2. Re: platinum clad sharpening stones: I'm waiting for the foamed steel matrix with microcrystallized carbon nanotubes formed by solar concentration furnace in a zero-G environment, since that ensures uniform distribution throughout the substrate, but the shipping costs from the Lagrange points will be astronomical :)

    I stocked up on several large pieces of leather several years ago from, along with a couple of throwing tomahawks (fun!). I think the piece I used was "blacksmith side".

  3. I tend not to strop at all. Instead just a few quick but light hones and face flattenings across the stone - just little jabs 1/2 inch or so to finish off. As you would if the stone were all you had and you were in a hurry.
    Rouge etc looks like too much kit to me.
    Tempted to refer to Occam's Razor; "avoid unnecessary multiplication of entities".

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  5. And so the corollary to "pick starting stone based on condition of tool" would be "stop when a sufficient edge has been reached." It's easy to get carried away seeking the ultimate sharp edge! Then it's worth thinking about the durability and life of that edge. But it's good to know how to reach it when necessary.

    That's the next exercise, which can only come from experience, learning to balance the desire for sharpness with the practical limits of attaining and maintaining it. I can see where it could reach a point of diminishing returns, spending all your time keeping the edge as sharp as possible, when the work doesn't require it. I don't stop to sharpen my pencil after every sentence, yet the paragraph still gets written.

  6. Why did you make your strop with the coarse side up instead of the smooth side? It seems to me that the tatty coarse side would increase and multiply jagged serrations, for lack of a better descriptor, whereas the smooth side would continue the progression from coarse to fine sharpening media. I'm not saying you're doing it wrong, I'm just wondering if the smooth side would be better? I seem to remember razor strops with the smooth side out and the coarse side to the blade, but that was thirty years ago . . . .

  7. This is something I wondered about, too. Looking around, you see people mention using both smooth and suede (flesh) sides of leather.

    I have a small strop that I got from either Rockler or Woodcraft, that has suede on both sides. Tools For Working Wood sells a Horse Butt (really!) strop and mentions using it either side; Derek Cohen's article uses it on the suede side. sells strop paddles with one side smooth and one side suede. And Paul Chapman's photo appears to use the suede side. So the evidence is...confusing! But at least using the suede side doesn't appear to be wrong.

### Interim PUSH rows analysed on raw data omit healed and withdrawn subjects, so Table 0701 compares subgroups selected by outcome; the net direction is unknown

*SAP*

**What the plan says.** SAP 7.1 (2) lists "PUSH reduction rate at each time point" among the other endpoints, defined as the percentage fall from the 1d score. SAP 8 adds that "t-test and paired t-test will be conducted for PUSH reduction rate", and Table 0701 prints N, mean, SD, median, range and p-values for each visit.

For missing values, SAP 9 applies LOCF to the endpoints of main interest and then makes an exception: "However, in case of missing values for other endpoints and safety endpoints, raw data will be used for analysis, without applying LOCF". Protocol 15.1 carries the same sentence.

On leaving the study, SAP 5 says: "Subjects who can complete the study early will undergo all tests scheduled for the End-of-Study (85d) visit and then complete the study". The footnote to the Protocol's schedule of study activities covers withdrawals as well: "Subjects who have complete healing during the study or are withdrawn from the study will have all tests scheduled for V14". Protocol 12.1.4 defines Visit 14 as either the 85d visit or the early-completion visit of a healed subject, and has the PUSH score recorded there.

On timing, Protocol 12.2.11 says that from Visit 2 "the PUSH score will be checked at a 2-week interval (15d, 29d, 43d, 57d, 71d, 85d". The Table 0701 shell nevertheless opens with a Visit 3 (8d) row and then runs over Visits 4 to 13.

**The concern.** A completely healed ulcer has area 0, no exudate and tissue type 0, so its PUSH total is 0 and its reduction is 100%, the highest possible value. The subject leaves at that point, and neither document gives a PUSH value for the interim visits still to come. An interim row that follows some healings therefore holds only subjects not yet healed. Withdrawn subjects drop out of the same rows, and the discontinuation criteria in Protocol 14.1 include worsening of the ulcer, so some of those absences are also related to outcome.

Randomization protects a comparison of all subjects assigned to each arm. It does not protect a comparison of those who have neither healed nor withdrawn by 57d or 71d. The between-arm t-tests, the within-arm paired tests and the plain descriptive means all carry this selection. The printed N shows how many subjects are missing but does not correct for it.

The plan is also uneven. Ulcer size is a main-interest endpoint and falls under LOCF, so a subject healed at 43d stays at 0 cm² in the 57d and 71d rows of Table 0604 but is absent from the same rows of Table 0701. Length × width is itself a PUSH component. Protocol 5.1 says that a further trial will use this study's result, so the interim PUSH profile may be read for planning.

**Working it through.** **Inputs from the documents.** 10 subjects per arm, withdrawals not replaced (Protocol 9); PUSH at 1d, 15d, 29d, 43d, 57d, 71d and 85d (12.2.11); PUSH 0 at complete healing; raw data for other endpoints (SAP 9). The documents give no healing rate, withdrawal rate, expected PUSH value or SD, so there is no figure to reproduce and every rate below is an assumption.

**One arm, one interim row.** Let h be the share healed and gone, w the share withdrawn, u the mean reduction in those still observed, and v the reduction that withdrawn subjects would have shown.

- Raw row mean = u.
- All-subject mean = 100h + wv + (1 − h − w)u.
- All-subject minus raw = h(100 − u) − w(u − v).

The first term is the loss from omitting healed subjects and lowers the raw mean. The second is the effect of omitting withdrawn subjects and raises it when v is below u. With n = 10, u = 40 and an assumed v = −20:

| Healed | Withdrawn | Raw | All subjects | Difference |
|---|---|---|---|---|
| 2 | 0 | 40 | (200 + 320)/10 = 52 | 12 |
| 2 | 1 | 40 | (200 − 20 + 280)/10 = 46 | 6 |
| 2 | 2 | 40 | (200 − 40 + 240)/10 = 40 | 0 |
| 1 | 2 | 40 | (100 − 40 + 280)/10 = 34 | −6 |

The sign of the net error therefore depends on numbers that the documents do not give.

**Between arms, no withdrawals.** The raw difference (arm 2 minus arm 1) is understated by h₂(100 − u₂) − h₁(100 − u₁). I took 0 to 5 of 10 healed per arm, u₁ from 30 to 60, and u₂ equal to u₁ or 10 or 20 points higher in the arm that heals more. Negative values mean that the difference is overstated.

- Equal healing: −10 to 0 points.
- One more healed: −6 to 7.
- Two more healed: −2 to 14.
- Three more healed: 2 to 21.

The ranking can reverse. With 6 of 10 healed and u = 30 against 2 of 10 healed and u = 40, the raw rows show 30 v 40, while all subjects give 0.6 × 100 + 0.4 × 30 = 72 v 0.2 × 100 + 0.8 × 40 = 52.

I may try a second strop done the other way. The leather I used is already smoother on it's suede side than the small strop I have. I'm also not even sure I have an objective way of telling the difference, the edge is so fine. Maybe one will require fewere strokes or allow heavier pressure.

  8. What about a brown paper bag? I've heard that works, and it's certainly cheaper too.

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  10. hmmm? Thanks for the article. I just read all 3 pages. I understand about using the grits and strops. I'm a little confused about how to make the desired convex bevel.
    By the way, thanks to you I have my pine wall up for for the Wall-of-tools in the basement. Now on to organize them, then build my 1st workbench. (I'm thinking Morovian)

    1. Hi John,

      For the most part, the convex bevel just happens as a natural consequence of moving back and forth on the stone. It's not so much trying to achieve a desired convex bevel, as it is just allowing it to happen.

      Typically people try very hard to maintain a desired flat angle through the whole stroke, resisting any change in the angle of the tool, but in this method you don't worry about that. As you push to the far end of the stroke, the tool has a natural tendency to dip just a bit. As you pull back to the near end, it has a tendency to rise just a bit.

      You can go with just that small amount of natural dip through the convexity, or you can make it more pronounced by deliberately dipping your hand toward the back of the stroke.

      As opposed to be very rigidly trying to hold to a specific angle throughout the stroke, this is much more organic. The actual cutting edge is the only spot where you work for a desired angle. The rest of it is just whatever convex shape you end up with.

      I'm glad to hear about your wall-of-tools, you'll enjoy that!